A series of threats against public libraries led to the closure of all Chicago Public Library facilities Thursday, officials said.
According to a CPL press release, all sites were evacuated and temporarily closed due to the threats.
The threats were deemed “unfounded” and all libraries were reopened where possible, according to the statement.
“We find ourselves in an incredibly unfortunate time where libraries are under threat because of the inclusive role we play,” officials said in a statement.
City departments should provide emergency response training and security drills in response to these threats. Officials say new strategies will be developed to deal with threats following incidents in recent weeks.
The city wasn’t the only one affected by Thursday’s threats, with libraries in Bolingbrook, Aurora, Evanston and other communities all receiving similar threats, according to officials.
The threats were made earlier this week as Illinois Secretary of State Alexi Giannoulias testified at a U.S. Senate judiciary hearing on the state’s first nationwide ban on book bans.
“…What concerns me are political attempts to ban books that force libraries to close their doors, to stifle creativity, to force librarians out of their jobs,” Giannoulias said at the hearing on Tuesday. “And just a few weeks ago we literally had to evacuate due to numerous bomb threats in multiple locations.
The first law of its kind, signed by Governor JB Pritzker on June 12, states that Illinois public libraries that restrict or prohibit materials due to “partisan or doctrinal” disapproval will no longer be eligible for library funding. State as of January 1st. 2024, date of entry into force of the new law.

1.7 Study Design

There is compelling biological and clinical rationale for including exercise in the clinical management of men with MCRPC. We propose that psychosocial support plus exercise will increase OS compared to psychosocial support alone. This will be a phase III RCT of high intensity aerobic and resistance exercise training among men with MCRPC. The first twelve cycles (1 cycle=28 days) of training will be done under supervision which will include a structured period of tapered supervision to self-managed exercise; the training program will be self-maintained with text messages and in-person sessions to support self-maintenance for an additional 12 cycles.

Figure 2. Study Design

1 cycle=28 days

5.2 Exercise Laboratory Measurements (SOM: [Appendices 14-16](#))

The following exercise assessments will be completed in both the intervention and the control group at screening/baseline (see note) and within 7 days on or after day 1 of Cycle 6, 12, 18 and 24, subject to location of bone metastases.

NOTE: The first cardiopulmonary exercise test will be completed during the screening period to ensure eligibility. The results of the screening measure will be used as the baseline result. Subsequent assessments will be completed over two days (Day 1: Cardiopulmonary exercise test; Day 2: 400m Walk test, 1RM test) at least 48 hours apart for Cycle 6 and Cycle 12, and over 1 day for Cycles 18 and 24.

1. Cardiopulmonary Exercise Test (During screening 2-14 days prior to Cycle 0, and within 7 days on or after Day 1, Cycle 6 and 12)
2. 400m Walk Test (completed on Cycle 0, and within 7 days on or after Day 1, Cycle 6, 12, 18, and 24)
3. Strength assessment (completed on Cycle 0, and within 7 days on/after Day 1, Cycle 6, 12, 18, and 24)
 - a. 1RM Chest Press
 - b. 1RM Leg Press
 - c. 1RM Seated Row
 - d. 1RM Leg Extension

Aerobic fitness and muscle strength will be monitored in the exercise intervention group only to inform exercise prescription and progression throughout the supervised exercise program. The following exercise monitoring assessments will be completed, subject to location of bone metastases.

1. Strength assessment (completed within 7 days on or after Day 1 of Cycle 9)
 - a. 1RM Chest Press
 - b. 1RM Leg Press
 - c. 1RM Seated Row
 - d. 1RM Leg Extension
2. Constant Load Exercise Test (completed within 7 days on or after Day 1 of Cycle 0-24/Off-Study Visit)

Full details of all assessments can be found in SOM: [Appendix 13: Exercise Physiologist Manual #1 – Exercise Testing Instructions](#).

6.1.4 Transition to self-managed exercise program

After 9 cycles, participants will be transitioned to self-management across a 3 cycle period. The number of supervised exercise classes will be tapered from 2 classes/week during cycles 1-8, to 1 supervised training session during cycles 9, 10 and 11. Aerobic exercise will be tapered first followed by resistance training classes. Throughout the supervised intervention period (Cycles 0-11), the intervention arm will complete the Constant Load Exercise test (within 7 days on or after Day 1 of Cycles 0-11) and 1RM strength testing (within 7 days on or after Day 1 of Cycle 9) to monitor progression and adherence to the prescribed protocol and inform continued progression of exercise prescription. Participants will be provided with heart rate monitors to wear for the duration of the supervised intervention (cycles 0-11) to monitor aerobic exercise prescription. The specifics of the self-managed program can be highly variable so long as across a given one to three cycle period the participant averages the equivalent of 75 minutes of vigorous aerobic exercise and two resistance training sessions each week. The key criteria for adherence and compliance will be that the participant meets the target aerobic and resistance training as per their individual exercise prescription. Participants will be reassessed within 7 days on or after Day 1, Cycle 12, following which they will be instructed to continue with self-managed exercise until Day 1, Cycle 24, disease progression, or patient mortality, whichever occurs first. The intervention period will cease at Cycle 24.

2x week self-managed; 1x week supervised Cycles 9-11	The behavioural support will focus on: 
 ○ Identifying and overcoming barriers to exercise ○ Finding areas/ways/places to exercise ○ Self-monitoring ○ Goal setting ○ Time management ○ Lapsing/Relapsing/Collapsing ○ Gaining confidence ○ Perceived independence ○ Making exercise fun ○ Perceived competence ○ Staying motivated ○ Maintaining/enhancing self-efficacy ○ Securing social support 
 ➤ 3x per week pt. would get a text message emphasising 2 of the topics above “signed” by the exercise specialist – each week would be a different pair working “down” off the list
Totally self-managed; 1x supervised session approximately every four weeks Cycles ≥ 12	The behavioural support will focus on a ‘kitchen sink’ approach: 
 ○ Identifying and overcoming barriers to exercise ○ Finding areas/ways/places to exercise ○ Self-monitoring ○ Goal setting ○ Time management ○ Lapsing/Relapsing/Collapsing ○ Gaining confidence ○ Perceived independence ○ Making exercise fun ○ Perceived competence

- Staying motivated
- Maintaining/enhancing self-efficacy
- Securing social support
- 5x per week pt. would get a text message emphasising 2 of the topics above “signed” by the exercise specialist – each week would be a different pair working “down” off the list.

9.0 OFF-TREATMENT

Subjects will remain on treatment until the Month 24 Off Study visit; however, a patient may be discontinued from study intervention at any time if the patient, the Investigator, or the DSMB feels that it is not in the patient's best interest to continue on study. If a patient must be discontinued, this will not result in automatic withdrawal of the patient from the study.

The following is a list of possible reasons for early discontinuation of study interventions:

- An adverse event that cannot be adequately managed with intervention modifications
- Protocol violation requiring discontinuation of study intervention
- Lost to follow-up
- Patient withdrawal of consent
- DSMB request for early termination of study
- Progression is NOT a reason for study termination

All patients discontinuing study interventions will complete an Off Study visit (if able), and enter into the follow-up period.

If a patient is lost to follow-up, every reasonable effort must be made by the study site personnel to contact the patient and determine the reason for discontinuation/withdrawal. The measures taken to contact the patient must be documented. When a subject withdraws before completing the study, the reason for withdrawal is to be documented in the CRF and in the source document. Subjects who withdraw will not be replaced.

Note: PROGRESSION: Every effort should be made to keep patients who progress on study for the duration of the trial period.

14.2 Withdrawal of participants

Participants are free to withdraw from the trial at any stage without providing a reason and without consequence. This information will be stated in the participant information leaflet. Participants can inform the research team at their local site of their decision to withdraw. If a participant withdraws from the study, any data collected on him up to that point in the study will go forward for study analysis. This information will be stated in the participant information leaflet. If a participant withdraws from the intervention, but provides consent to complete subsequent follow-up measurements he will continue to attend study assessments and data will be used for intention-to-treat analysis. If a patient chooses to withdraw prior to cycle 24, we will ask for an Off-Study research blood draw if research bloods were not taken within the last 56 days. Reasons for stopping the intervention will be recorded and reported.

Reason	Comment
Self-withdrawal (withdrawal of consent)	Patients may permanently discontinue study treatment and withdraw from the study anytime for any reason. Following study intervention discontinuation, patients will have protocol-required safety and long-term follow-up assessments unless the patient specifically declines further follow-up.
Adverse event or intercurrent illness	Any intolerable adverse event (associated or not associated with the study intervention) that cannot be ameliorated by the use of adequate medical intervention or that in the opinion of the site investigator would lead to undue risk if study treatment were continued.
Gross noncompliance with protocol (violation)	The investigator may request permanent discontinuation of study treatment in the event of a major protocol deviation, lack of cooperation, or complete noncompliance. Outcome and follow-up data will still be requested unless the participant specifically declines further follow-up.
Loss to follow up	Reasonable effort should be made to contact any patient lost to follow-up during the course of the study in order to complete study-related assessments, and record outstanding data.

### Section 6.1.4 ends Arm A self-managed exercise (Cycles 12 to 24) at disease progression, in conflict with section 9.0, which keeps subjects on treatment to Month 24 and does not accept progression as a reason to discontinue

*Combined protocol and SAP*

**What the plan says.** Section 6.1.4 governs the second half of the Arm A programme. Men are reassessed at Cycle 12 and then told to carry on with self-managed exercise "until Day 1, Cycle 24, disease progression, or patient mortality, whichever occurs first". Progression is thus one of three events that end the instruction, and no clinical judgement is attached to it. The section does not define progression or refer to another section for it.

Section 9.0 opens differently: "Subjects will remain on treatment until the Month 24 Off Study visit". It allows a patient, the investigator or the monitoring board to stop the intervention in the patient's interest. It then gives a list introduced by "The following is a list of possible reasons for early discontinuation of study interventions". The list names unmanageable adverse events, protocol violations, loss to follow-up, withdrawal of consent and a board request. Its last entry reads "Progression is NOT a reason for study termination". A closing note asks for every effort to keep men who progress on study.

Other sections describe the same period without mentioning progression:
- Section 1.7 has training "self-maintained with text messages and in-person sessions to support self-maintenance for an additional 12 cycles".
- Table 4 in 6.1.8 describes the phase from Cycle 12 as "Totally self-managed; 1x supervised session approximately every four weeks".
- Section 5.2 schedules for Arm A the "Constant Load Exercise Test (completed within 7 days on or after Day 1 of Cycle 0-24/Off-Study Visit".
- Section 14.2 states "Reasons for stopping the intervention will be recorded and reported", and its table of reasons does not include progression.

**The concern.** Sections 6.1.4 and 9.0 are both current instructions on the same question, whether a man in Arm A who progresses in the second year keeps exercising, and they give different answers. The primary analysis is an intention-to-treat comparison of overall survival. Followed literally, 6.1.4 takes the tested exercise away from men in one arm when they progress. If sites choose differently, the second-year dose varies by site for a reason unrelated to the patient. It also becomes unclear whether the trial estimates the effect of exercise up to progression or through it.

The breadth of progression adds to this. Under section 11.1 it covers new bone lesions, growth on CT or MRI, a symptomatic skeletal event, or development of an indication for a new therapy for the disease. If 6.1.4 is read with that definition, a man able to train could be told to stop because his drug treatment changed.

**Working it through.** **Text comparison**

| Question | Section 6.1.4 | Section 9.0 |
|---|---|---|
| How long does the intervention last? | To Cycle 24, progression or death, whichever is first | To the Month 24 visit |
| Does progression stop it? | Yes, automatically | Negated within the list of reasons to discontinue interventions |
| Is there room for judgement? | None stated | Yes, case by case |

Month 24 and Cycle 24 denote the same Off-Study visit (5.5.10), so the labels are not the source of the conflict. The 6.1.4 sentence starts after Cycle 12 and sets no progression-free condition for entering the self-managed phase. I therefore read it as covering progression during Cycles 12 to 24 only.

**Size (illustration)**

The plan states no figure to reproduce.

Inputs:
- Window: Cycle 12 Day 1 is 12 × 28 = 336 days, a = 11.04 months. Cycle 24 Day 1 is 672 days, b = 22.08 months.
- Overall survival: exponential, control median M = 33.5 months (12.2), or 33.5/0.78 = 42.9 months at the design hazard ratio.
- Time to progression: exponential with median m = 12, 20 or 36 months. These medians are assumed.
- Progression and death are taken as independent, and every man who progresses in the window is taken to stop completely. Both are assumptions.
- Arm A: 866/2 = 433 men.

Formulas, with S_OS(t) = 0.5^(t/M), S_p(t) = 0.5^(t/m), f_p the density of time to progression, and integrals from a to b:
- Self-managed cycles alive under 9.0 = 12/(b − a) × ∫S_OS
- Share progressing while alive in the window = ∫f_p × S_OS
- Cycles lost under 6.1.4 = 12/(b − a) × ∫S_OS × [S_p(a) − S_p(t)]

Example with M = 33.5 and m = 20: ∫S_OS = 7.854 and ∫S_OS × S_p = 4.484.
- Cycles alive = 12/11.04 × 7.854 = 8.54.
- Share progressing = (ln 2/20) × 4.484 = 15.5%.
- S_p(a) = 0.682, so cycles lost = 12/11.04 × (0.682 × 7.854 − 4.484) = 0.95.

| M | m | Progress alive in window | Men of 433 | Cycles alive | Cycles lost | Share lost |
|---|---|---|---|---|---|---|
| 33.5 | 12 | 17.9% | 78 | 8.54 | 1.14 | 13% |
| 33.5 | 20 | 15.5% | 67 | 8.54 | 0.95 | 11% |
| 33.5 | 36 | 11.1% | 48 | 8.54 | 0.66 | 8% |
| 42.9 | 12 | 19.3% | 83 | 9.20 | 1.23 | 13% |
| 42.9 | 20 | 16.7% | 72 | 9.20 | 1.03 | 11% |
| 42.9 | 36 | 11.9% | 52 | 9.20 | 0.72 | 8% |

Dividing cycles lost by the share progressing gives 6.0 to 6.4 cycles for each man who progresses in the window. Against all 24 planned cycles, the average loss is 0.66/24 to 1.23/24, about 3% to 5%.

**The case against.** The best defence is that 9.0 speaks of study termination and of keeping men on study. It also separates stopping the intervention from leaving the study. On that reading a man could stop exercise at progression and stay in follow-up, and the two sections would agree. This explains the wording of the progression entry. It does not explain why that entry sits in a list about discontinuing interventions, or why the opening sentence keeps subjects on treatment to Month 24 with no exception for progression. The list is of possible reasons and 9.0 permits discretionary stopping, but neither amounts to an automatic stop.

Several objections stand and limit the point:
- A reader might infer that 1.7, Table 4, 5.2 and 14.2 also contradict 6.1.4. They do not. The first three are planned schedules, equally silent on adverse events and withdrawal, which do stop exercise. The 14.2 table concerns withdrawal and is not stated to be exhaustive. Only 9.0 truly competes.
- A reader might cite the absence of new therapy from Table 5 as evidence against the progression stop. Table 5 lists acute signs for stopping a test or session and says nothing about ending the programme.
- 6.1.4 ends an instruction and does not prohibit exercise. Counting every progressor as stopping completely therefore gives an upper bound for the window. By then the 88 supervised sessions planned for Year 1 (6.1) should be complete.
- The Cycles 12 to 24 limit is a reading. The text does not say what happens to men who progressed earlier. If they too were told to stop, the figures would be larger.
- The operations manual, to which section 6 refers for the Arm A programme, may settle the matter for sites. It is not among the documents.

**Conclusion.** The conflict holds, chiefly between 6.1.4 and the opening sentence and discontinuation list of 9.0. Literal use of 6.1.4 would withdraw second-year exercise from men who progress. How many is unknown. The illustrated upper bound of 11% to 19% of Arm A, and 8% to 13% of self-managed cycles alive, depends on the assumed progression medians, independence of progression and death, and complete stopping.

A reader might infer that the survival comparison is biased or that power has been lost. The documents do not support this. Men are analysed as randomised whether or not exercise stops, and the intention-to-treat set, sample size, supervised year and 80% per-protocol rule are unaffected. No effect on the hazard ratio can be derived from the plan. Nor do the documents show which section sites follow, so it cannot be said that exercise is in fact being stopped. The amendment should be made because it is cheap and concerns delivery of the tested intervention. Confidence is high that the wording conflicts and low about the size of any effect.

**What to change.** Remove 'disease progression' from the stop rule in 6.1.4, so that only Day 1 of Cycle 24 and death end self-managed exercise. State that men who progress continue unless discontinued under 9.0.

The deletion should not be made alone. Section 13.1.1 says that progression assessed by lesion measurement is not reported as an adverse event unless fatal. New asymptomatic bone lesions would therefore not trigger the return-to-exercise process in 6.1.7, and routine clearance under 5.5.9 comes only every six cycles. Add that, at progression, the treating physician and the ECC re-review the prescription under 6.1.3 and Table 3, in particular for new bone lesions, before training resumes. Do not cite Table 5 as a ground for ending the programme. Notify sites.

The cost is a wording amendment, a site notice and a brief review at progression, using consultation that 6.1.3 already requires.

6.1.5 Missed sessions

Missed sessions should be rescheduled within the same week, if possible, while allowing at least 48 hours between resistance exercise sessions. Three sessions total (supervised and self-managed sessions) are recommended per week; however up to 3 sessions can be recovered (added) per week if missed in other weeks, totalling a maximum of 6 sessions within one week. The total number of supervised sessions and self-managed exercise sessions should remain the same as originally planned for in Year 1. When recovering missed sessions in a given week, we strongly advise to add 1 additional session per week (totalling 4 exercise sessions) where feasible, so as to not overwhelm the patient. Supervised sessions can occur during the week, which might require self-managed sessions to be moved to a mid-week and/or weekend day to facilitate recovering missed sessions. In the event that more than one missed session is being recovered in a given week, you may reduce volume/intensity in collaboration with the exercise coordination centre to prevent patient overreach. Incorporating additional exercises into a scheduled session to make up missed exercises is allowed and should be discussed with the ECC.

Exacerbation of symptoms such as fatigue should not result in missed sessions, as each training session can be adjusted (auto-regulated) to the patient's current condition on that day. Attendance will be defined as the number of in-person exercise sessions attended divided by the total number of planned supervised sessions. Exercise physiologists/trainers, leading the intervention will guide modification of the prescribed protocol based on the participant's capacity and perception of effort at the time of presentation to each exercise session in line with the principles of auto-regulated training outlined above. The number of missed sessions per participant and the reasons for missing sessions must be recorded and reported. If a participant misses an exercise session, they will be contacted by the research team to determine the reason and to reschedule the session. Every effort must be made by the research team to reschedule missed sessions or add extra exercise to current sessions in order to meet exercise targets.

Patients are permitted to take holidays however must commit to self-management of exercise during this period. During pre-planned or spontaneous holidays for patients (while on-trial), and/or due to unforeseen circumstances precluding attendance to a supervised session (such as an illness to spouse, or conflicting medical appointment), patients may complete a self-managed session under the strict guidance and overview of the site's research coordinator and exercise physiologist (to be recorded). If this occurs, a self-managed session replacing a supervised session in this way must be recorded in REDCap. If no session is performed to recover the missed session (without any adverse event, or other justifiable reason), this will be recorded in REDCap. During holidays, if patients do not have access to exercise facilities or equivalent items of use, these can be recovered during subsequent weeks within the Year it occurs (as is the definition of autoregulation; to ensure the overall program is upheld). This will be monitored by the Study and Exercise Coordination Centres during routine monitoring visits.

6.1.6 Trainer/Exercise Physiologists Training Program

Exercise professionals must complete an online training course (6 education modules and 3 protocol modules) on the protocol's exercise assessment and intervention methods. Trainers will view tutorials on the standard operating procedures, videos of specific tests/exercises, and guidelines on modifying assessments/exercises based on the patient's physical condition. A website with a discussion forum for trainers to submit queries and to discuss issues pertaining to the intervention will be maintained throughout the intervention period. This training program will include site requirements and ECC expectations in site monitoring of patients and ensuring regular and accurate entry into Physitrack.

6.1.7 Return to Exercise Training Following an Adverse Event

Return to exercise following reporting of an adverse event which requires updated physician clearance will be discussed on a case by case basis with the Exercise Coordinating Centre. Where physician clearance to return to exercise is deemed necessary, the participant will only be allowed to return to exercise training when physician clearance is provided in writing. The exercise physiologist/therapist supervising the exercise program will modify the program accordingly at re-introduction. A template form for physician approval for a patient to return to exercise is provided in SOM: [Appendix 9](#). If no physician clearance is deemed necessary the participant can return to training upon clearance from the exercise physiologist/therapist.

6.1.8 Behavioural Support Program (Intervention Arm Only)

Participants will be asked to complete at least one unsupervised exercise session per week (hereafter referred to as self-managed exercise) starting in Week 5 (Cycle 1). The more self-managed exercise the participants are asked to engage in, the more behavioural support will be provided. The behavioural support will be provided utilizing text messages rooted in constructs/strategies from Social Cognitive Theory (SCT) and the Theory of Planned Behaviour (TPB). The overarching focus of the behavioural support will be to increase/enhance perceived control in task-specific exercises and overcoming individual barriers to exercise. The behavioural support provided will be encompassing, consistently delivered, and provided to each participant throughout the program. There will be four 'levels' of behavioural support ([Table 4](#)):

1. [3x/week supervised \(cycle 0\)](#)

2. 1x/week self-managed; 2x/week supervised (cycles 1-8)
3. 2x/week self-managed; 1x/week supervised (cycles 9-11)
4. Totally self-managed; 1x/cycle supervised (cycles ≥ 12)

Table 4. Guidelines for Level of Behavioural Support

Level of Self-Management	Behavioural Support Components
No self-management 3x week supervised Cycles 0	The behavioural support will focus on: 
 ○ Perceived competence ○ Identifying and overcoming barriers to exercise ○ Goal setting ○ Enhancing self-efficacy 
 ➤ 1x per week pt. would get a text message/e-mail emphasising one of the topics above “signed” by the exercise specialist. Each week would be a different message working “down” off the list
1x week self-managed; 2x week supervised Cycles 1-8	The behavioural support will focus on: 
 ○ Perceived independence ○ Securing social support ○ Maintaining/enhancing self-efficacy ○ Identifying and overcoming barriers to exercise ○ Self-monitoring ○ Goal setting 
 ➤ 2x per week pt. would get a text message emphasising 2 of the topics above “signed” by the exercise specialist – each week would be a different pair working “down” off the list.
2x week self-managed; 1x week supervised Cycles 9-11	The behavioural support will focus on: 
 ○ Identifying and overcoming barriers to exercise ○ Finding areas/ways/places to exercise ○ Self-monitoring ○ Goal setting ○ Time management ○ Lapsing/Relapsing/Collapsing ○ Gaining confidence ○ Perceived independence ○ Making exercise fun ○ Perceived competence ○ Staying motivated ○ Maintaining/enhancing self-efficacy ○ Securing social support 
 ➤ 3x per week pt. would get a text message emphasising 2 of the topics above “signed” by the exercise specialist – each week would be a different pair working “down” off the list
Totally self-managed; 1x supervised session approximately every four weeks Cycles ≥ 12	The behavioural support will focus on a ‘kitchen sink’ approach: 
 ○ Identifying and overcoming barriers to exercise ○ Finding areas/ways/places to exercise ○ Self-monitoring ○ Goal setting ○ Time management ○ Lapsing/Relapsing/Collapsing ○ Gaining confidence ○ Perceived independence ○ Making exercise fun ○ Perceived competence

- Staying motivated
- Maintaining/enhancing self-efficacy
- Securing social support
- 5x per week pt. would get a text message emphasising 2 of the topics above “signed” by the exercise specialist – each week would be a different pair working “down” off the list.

Giannoulias, who is also state librarian, faced pushback from several Republican senators during Tuesday’s hearing, titled “Book Bans: How Censorship Limits Liberty and Literature,” some of whom questioned question the authorization of certain books, such as To Kill a Mockingbird, in libraries.
“At the exact same time I was in Washington, libraries here were forced to close their doors and be evacuated because of bomb threats,” Giannoulias told NBC Chicago. “And unfortunately, it literally symbolizes what we see: our bill was about protecting libraries and librarians.”
Last month, several other suburban libraries closed their doors after receiving bomb threats, including Morton Grove, Gurnee, Wilmette, Park Ridge, Oak Park, Vernon Hills and Lincolnshire.
In each case, the buildings were reopened after police searches.
“Censorship has never been good for democracy,” Giannoulis said. “We also need to remember the mental health issues that children and adolescents face. Books are a place to go and use their imagination, and literature offers them a way to understand different worlds.”
According to the American Library Association, in 2022 there have been 67 attempts to ban books in Illinois.